Johnson has his own rationale for Marbury's dramatic transformation: "The success that Jason Kidd and the Nets had last season really got Stephon to thinking about what was what. It was Jason this and Jason that, and how one-sided the trade was. That's why Stephon has been playing more like a point guard than a scorer this season. He has been more patient on offense, because, while he knows he has to take care of Shawn and Amare, Stephon also knows that when the shot clock is running down, he'll have the ball."

    Even so, the Suns' first play of the game calls for Marbury to unload the ball to Marion, slice through the middle, then curl around a double-pick to receive a pass and launch a shot (which misses). The next number Johnson calls is for Marion, and he also misfires.

    As the game unwinds, Marbury spreads the ball around with diligence and élan. Driving and kicking, faking and twitching, virtually every touchdown pass he tosses is completed, but his teammates don't always convert catches into points.

    Amare Stoudemire
    Stoudemire has shown signs of greatness.
    The Knicks forge into an early lead, and I turn my attention to Stoudemire. The 6-foot-10, 245-pound rookie is clearly energetic, forceful and unafraid. He's inclined to shoot either a jump hook or a TAJ, both over his left shoulder. Otherwise, his offensive repertoire is limited to putbacks and hustle dunkensteins. Yet the youngster is so dangerous in the low post that the Knicks tender him the ultimate compliment -- double-teaming him on every catch. Too bad Stoudemire panics every time he is doubled. His instinct is to angle his way through the nearest real-or-imagined seam and force up something off-balance and awkward. When he remembers his instructions, he holds the ball for a count or two, frantically looking for a cutter before dribbling out and away from the pressure as fast as he can.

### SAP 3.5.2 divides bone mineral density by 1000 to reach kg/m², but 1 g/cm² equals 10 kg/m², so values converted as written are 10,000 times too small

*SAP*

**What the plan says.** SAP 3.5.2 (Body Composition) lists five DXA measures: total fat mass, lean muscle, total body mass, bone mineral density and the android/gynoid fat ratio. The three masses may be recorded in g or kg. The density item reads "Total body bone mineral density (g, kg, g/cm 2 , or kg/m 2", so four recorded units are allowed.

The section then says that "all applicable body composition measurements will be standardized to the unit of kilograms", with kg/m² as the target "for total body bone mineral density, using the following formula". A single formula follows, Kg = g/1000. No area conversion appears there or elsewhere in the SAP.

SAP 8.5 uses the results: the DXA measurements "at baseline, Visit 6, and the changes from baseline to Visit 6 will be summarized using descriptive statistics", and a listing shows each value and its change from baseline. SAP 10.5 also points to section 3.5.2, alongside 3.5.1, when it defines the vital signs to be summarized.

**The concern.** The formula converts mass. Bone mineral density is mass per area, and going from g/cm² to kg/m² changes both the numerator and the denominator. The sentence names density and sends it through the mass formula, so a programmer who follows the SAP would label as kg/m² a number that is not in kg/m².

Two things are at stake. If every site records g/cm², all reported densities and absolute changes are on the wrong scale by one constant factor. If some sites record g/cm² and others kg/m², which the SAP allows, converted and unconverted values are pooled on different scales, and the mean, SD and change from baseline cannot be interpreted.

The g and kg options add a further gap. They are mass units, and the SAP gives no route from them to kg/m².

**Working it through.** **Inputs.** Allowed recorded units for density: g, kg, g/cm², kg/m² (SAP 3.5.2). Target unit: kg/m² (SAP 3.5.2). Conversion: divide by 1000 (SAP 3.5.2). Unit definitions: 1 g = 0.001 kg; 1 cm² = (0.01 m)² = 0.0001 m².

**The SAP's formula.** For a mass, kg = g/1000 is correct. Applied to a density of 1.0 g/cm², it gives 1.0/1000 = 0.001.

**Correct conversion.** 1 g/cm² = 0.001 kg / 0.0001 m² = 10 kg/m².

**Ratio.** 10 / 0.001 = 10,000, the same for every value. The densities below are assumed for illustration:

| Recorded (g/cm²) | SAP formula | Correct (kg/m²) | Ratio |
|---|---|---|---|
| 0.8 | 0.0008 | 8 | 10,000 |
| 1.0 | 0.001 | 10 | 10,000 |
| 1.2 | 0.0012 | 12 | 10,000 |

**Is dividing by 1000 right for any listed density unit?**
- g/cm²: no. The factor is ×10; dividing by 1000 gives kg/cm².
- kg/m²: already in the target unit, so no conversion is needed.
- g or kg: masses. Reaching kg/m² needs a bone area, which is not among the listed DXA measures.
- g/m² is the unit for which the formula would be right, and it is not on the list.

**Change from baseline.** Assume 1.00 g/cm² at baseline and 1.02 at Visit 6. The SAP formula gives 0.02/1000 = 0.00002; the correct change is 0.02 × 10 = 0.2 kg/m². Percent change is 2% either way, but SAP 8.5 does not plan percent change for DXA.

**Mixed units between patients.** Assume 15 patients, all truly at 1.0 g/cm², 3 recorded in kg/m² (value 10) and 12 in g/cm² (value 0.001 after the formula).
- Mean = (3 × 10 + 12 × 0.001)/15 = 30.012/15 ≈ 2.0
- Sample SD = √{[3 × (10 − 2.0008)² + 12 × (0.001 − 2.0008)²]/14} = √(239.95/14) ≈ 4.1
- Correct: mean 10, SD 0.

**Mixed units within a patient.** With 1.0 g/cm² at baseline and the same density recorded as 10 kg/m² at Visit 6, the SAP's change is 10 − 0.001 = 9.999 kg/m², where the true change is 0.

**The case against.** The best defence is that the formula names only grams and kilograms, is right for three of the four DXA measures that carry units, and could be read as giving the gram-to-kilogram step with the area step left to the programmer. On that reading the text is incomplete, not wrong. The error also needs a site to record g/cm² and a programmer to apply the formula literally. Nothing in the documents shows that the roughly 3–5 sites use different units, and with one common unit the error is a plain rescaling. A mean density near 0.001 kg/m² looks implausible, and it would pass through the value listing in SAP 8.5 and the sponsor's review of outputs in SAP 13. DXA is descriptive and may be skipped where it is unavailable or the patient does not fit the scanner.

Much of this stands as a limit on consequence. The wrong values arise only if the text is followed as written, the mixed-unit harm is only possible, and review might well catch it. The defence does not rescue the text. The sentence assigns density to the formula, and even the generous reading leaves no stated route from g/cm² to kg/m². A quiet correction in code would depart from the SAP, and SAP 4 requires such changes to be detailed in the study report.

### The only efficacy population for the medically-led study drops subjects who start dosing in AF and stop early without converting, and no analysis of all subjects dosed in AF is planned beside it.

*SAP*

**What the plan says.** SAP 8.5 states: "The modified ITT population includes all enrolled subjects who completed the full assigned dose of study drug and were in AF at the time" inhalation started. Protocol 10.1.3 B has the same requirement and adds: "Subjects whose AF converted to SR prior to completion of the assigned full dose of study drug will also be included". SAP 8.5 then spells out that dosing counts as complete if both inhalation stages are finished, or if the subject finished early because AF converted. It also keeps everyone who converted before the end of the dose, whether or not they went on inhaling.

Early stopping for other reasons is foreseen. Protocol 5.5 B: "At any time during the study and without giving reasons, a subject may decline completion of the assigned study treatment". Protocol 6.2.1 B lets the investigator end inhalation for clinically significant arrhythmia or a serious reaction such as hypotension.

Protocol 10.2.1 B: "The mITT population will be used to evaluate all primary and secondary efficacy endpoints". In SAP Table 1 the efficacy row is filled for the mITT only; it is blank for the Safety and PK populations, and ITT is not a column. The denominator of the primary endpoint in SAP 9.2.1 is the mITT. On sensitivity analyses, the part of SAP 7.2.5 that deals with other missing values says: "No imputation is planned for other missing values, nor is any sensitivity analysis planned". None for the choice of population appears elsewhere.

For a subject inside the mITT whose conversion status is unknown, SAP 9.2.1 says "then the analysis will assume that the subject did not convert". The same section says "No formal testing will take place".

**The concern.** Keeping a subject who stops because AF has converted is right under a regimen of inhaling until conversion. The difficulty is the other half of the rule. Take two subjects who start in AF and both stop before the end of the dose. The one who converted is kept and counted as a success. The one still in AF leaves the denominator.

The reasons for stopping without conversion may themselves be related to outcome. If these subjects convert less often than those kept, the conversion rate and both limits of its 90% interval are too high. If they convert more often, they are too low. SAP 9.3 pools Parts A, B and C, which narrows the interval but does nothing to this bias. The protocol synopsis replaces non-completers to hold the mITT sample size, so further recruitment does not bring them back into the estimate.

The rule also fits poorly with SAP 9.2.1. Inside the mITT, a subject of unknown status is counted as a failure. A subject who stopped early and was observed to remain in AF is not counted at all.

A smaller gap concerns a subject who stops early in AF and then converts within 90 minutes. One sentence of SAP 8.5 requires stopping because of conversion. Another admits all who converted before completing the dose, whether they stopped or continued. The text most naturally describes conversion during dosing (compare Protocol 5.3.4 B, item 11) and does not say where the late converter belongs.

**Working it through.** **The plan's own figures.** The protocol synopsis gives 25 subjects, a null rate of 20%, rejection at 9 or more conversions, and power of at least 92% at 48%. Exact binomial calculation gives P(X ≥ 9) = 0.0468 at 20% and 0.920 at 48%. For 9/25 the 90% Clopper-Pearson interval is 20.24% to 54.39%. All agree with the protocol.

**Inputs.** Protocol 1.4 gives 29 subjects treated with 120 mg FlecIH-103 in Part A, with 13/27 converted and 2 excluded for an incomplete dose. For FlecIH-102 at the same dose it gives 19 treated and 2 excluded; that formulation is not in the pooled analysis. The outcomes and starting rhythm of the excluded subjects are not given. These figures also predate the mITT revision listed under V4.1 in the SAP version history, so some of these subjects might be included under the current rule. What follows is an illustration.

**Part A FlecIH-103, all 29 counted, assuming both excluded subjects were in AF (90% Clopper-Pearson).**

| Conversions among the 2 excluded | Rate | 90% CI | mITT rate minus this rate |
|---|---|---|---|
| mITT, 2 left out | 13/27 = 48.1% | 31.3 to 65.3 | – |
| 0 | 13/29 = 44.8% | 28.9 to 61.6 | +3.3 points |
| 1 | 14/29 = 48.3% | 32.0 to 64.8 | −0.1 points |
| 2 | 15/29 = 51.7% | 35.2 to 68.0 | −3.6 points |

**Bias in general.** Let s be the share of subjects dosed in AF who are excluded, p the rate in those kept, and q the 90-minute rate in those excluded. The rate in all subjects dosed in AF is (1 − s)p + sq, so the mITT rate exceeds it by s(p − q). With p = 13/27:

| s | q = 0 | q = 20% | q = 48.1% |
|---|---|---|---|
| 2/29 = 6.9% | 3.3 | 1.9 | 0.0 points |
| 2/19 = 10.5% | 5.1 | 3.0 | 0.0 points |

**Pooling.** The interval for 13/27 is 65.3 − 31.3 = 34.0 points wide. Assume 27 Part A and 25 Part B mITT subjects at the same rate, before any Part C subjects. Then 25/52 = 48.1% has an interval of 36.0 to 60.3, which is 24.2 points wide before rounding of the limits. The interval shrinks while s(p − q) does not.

A typical rookie, right? Confounded by the speed and complexity of NBA action.

    But then Stoudemire snatches an offensive rebound and, knowing that he's about to be pounded by Kurt Thomas, executes a nifty midair, right-to-left adjustment and fliperoo that draws iron and a foul -- definitely a big-time move. (The release-point on his subsequent free throws is too low, and he misses both.)

    As the game unfolds, Thomas (a k a "Crazy Eyes") relentlessly pushes, shoves, hacks and elbows Stoudemire at every turn. While the Knicks veteran center is blatantly guilty of child abuse, the attendant refs just suck on their whistles.

    Here's Johnson's scouting report on Stoudemire: "I'm totally surprised at how well he's playing at this level. He's hungry, smart and an amazingly quick learner. Show him a move in practice, and he'll show it back to you during the game that night. Amare makes up for his inexperience by playing all-out, all the time. Except when he's doubled, I trust him completely in the low post. I don't trust him when he's passing, dribbling or doing anything on the high post.The best thing about him? The kid's a winner."

    But New York inexorably lengthens its lead.